Got an HSA? Here’s What You Need to Know

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An HSA or Health Savings Account is where you could put away money to help pay for qualified medical expenses, such as prescriptions and doctor visits.

Generally speaking, you need to meet these requirements to be able to fund an HSA:

  1. Your health insurance plan has to be considered a High Deductible Healthcare Plan (HDHP). Your employer or insurance company will be able to tell you if you’ve got an HDHP. For more information on what qualifies as HDHP, visit
  2. You have no other health coverage except what is permitted under IRS rules (see "Other health coverage").
  3. You’re not covered by Medicare.
  4. You’re not listed as a dependent on someone else’s tax return.

In this article, we'll go over the basics of an HSA, so that you can decide if it's right for you. Keep in mind: We're talking only about HSAs here, not HRAs (Health Reimbursement Arrangements) or FSAs (Flexible Spending Accounts) which work a little differently.

The basics of HSAs 

While money in an HSA earns interest, it’s different from your typical savings account and it’s also different from a catch-all emergency fund. Here are some key highlights:

  1. Contributions to your HSA may be tax-deductible.
  2. Distributions from your HSA are tax-free if you use them to pay for qualified medical expenses.
  3. There are limits to how much you can put into your HSA each year.
  4. Money in your HSA doesn't expire and there are no required minimum distributions.

Isn’t an HSA just an emergency fund with a different name?

We get it, health expenses can sometimes be emergency expenses. But there are a few differences between having money in an account “for emergencies” and having an HSA that’s meant only for medical expenses and that has its own IRS category.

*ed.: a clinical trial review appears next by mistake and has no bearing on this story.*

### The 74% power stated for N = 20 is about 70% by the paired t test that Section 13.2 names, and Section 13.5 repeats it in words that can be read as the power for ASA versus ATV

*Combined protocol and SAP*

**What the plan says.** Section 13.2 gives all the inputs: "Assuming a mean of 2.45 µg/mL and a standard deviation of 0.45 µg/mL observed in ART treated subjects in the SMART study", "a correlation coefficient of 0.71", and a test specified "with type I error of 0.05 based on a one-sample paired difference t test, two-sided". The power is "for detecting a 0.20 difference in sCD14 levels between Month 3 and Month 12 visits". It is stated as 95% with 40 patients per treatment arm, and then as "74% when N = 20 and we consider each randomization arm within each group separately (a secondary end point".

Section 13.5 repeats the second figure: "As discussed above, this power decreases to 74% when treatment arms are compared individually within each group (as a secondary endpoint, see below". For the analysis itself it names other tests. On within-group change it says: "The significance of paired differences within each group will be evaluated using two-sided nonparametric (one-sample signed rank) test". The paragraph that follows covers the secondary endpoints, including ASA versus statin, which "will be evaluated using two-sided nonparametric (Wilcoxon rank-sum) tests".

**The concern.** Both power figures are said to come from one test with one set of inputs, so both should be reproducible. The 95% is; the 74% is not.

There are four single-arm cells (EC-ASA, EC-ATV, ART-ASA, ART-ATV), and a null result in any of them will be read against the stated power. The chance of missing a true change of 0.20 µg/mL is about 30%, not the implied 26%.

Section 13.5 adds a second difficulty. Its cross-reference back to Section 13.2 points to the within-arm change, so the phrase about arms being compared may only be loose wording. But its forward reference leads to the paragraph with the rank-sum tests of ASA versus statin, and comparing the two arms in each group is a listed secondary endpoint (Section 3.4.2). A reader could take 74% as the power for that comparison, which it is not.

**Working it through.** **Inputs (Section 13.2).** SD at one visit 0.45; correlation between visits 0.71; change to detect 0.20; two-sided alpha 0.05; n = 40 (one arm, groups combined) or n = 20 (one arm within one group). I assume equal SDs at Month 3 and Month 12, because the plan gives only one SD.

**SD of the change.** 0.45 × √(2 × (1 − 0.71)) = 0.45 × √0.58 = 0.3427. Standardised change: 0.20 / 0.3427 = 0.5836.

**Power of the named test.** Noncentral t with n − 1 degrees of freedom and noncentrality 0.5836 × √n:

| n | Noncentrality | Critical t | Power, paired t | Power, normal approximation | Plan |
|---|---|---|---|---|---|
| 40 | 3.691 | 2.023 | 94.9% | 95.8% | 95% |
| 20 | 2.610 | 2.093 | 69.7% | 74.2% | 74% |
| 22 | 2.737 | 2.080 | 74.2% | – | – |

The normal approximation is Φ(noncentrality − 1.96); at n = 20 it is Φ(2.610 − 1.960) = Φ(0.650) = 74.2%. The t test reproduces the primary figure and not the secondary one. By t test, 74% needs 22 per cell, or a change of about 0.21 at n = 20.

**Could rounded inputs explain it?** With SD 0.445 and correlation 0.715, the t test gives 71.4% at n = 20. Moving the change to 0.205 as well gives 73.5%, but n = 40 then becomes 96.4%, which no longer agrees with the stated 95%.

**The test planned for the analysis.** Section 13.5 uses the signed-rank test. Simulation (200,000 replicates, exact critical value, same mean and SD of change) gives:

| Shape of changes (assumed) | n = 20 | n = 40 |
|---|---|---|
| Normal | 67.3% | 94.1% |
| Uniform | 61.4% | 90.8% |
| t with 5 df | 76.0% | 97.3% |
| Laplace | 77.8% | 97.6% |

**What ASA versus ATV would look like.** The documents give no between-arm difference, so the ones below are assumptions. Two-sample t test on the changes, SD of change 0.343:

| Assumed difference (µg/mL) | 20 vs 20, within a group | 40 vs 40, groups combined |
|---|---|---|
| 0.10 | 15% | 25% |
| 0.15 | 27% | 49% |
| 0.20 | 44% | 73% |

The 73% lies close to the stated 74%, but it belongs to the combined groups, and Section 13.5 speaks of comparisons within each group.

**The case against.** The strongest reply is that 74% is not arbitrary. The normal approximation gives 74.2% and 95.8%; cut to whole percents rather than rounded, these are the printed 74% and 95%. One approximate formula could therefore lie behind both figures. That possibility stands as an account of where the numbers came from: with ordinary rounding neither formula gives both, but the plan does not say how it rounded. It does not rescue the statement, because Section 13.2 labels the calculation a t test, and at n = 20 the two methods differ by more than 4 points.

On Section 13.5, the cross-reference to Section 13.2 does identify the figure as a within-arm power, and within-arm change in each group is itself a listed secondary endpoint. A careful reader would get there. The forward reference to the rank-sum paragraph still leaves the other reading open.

The HSA includes tax benefits other savings accounts may not

If you’re contributing money to your HSA, you won’t pay federal taxes on the interest, unlike the interest you earn with a traditional savings account or a certificate of deposit.

Depending on how it’s funded, there could be an additional benefit: If the money you contribute to an HSA is taken out of your paycheck before taxes, this could lower your taxable income. If you fund an HSA using after-tax dollars, you may be able to deduct these contributions on your tax returns, but it’s a good idea to double-check with a tax professional to see if this applies to you.

HSAs could help you bolster your savings for when you’re older

Having different buckets for different expenses is a tenet of budgeting and long-term financial planning.

Because you can only use the money tax-free for qualified medical expenses, when you contribute money to an HSA, you’re creating a pool of funds for this specific type of expense.

What can you spend your HSA money on?

The IRS outlines what is considered a qualified medical expense in IRS Publication 969: Health Savings Accounts. Your insurer will also be able to provide guidance on what types of expenses are covered. For example, qualified expenses can include things like co-pays, prescriptions and certain medical supplies.

Good to know: Under the 2020 CARES Act, in response to COVID-19, some rules about how you can use HSA funds have changed. Contact your HSA servicer, health insurer and/or human resources department for further information. You can also visit the IRS website here.

How do you add money to a Health Savings Account?

Here are two ways to fund your HSA:

  • If your HDHP is through work, your company can withdraw money from your paycheck – before taxes – and deposit it in your HSA.